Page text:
The Rollicking History of the World in Just 75 Minutes





Bruce Chadwick lectures on history and film at Rutgers University in New Jersey. He also teaches writing at New Jersey City University. He holds his PhD from Rutgers and was a former editor for the New York Daily News.

“Long Story Short”
Helen Hayes Theater
240 W. 44th St.
New York, N.Y.

Actor Colin Quinn walked out on to the stage of “Long Story Short,” the one-man play about the history of the world, and stood amid rows of what appeared to be large stone seats from an ancient Greek amphitheater.  He looked solemnly at the audience and told them that what happened long ago was no different from what happens today.

“The Old Testament now is the New York Post,” he said and the crowd roared.

Quinn, an alumnus of Saturday Night Live, cracked a thin smile.  He should have.  The actor was off and running on his splendid seventy-five-minute journey.  Quinn never did tell the whole history of the world—that might take a good ninety minutes—but he recounted most of it in a rollicking style, bringing on waves of laughter throughout the theater as his humor tumbled through the centuries.

“Long Story Short,” at the Helen Hayes Theater, written by Quinn, is not a play.  It is not even a one-man show.  It is a night club act.  It is a hilarious act that just happens to be about history.  The play, directed by comic icon Jerry Seinfeld, pokes gentle fun at everybody in every major country in the world—over 4,500 years.

Quinn, a strapping, sandy-haired comic blessed with frenetic energy, says that the world has always been broken down into “smart” people and “tough” people.  The planet’s inhabitants have never been able to get along very well.  “Hey,” he said, “today people can’t get along in an elevator; so how could they get along in the world?”

He starts his laugh filled trip in ancient Greece and reminds the audience that the Greeks invented theater and that, as soon as they did, parents complained that all their kids did all day was watch plays.

The play deals with history in a general way. He gets into wars in the ancient world, the battles between the British and French and talks about conflict between the Middle Eastern countries and the nations in Africa.  He accused Greek laborers in 500 B.C. of conducting work slowdowns, joked that Julius Caesar was the first mob boss, that James Monroe was a tyrant with his Monroe Doctrine and that Afghan women are sexy because they show people their eyes.  He accused the always-proper British of running their empire with utter contempt for everyone in it, said the huge ancient Mayan pyramids were the world’s biggest stoops and that philosopher Socrates died telling his friends that his theories were all nonsense.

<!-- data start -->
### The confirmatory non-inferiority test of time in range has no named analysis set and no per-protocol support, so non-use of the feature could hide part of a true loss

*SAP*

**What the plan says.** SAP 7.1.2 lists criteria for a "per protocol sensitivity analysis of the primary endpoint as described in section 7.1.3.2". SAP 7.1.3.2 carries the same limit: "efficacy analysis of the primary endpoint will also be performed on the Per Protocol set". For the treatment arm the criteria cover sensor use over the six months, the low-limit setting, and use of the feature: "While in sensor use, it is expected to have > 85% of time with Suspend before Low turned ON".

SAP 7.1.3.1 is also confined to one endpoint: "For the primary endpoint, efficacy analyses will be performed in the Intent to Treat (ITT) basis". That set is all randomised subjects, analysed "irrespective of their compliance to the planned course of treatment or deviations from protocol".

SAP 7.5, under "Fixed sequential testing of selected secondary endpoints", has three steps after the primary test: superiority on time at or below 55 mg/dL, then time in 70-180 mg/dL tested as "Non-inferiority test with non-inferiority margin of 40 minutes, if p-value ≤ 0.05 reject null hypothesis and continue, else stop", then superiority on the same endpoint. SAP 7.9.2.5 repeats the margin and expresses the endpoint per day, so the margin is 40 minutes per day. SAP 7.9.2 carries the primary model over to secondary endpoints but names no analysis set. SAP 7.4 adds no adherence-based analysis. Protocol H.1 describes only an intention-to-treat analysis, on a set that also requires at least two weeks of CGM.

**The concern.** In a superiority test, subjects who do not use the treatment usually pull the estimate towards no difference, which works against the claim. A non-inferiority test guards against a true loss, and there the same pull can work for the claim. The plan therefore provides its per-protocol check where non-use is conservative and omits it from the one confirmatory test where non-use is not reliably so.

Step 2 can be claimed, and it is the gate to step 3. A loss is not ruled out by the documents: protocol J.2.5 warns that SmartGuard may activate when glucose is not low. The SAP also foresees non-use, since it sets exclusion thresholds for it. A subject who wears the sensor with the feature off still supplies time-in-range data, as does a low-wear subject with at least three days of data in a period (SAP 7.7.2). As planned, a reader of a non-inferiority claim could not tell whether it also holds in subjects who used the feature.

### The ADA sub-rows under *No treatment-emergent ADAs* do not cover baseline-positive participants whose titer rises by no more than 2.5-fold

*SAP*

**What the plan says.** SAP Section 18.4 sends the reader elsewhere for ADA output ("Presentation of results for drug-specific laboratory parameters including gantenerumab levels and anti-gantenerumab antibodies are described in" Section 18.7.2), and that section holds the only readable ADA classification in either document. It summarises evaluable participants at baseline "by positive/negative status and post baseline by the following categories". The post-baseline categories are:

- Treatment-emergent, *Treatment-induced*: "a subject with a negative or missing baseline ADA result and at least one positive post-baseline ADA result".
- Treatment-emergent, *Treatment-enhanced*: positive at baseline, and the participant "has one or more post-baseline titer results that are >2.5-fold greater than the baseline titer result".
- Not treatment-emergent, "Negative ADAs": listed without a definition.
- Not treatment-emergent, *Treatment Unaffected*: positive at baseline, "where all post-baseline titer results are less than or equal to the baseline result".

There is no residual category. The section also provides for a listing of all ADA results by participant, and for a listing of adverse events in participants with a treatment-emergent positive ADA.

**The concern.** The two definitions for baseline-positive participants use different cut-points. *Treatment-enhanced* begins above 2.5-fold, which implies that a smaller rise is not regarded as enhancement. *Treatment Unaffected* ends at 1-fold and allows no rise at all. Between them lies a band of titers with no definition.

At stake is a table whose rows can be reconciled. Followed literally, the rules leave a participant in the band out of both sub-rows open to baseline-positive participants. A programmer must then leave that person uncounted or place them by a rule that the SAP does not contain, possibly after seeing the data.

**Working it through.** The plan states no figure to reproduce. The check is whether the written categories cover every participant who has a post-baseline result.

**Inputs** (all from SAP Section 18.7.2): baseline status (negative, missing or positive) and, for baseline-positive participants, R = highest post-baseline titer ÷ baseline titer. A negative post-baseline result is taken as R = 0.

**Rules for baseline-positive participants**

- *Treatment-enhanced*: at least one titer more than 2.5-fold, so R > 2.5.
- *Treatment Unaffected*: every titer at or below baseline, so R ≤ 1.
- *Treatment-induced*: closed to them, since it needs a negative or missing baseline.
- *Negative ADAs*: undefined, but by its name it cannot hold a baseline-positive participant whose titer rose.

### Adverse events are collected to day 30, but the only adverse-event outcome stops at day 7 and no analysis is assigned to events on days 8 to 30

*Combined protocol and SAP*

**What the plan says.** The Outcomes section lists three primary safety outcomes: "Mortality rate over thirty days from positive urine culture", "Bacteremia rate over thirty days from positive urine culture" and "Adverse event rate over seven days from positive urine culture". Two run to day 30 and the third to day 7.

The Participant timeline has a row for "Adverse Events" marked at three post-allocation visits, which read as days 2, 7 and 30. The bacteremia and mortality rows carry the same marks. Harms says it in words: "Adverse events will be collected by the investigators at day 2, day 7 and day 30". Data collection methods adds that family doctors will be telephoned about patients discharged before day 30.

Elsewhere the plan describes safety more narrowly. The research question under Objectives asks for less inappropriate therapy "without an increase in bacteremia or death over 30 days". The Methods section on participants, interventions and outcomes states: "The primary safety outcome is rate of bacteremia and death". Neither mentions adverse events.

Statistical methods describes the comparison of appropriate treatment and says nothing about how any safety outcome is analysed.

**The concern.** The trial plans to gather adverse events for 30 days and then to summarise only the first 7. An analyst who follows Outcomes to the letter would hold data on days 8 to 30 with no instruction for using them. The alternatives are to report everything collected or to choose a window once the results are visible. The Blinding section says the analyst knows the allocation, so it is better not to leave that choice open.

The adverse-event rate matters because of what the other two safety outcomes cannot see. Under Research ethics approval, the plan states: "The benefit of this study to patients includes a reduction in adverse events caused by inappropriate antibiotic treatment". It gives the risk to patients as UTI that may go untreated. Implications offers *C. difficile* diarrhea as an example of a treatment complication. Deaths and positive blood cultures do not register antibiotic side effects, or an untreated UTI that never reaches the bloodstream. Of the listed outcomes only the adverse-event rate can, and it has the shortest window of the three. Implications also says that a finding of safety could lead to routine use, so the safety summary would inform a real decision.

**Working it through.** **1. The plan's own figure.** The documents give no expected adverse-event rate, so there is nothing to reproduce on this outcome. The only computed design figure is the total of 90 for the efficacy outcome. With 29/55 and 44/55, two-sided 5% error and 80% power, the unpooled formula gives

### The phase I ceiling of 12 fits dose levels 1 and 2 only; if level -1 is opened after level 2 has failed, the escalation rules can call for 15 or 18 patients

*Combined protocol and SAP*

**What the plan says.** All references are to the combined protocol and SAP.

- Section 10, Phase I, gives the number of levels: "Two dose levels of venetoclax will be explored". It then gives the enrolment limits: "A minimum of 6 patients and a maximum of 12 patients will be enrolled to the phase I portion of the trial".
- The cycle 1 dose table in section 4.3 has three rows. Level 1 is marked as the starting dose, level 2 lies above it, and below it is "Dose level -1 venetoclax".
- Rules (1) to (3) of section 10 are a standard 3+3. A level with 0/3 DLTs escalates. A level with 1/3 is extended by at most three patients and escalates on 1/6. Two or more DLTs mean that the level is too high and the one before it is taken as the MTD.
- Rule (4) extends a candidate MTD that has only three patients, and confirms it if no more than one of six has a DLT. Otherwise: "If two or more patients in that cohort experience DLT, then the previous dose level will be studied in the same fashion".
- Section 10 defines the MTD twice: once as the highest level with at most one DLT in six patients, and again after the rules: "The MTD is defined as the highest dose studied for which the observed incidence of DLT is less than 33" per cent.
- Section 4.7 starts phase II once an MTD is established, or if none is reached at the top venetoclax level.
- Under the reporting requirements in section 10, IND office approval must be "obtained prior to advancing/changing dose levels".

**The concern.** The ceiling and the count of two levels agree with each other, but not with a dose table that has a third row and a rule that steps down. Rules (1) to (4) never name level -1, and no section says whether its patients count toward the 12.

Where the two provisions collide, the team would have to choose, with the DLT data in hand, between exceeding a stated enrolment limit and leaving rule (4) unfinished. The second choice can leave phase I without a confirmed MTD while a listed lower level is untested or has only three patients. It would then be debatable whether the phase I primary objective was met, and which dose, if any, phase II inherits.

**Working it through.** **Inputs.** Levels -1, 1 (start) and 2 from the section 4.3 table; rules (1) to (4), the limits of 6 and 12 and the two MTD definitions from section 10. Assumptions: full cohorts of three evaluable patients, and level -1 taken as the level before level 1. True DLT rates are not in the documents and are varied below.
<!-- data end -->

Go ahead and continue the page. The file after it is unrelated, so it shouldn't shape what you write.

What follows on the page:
He did not spend much time on American history (with his wit, that’s a relief for us), although he had a merry time talking about the Declaration of Independence.  He castigated Thomas Jefferson for writing that American sought “life, liberty and the pursuit of happiness.”  “We needed to be happy?” he said.  “The Declaration of Independence gave us Dr. Phil.”

History purists who see the play might cringe that he was too casual and did not get into enough real history or make it as complicated as it was (who could in 75 minutes?).  They might feel that as an actor and a comedian rather than an historian he did not interpret history correctly.  Quinn glides over many important events and people.  There is no mention of Napoleon Bonaparte, Joe Stalin, Adolf Hitler, Queen Victoria, Abraham Lincoln, Katherine the Great, Attila the Hun, Martin Luther King Jr. or the Emperor Hirohito.  Little is said about seismic events such as the plague, the smallpox epidemics of the eighteenth century, the world’s economic depressions or cultural triumphs.

Real history buffs might wince that Jerry Seinfeld directed the show (so where was the Soup Nazi?).  Even so, the most critical historian would have to laugh at this fast-moving and humor-filled play. Those who are not history experts, but enjoy studying it, will howl with delight at Quinn’s antics.

The secret to this play about the history of the world is that the marvelously talented Quinn always brings back the people of the past to the people of today to make his historical bridges and remind the audience that no matter what the year, people are still the same.  His jokes on how and why families today badmouth each other on their way to family reunions (and spend their time at the reunions collecting new ammunition) were right on target and hilarious.

He uses broad strokes in his historical analysis, but hangs his story on famous people and well-known clashes.  You don’t have to be an historical expert to know who won the American Revolution or that the British and French have detested each other for hundreds of years.  People in the audience don’t have to recall anything; they just have to sit back and enjoy the show.

While his humor can be brutal, his demeanor is always gentle, so no matter what country you are from, you can laugh at yourself.  He is critical but takes no hard stand; the seemingly unwinnable war in Afghanistan was turned into just a smile, a shrug and a joke about the Russians failure to win there, either.

History, with all of its trials and tribulations, might not be very humorous, but “Long Story Short” certainly is. History lovers should make sure they drop in for seventy-five minutes of thoughtful entertainment—and sheer fun.


 PRODUCERS: Eva Price, Richard Martini, others. Set: David Gallo, Lighting: Howell Binkley, Sound: Christopher Bond, Stage Manager: Daniel Kells. Directed by Jerry Seinfeld.

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